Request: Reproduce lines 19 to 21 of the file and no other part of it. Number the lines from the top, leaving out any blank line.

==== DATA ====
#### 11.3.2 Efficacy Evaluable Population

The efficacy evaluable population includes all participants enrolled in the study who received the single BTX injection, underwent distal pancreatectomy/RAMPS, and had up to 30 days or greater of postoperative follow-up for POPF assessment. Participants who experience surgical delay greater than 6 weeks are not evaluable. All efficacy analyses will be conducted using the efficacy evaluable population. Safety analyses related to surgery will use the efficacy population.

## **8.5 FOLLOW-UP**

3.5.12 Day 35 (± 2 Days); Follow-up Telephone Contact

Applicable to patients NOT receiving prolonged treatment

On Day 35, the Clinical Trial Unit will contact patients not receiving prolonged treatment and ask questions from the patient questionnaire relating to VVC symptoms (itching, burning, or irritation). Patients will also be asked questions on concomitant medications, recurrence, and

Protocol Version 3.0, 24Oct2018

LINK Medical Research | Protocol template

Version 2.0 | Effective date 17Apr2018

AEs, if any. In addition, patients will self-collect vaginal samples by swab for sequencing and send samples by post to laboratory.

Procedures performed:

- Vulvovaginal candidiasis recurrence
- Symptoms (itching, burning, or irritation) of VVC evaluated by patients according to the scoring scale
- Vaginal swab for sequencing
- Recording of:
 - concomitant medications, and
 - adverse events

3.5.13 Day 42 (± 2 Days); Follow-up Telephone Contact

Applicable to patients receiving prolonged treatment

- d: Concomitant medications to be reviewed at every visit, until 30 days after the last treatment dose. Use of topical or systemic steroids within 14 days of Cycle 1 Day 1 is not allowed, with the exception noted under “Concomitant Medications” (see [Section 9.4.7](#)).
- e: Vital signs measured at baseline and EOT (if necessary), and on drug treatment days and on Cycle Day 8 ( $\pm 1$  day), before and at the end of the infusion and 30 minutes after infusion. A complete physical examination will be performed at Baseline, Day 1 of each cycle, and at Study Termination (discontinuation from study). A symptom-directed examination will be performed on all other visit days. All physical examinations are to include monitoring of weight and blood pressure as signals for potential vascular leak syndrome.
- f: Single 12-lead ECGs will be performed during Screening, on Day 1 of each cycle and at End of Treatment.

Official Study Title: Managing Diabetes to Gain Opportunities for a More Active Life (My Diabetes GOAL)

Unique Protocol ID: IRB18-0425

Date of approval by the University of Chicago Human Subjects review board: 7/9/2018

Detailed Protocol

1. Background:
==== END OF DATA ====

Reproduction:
Applicable to patients receiving prolonged treatment

- d: Concomitant medications to be reviewed at every visit, until 30 days after the last treatment dose. Use of topical or systemic steroids within 14 days of Cycle 1 Day 1 is not allowed, with the exception noted under “Concomitant Medications” (see [Section 9.4.7](#)).
- e: Vital signs measured at baseline and EOT (if necessary), and on drug treatment days and on Cycle Day 8 ( $\pm 1$  day), before and at the end of the infusion and 30 minutes after infusion. A complete physical examination will be performed at Baseline, Day 1 of each cycle, and at Study Termination (discontinuation from study). A symptom-directed examination will be performed on all other visit days. All physical examinations are to include monitoring of weight and blood pressure as signals for potential vascular leak syndrome.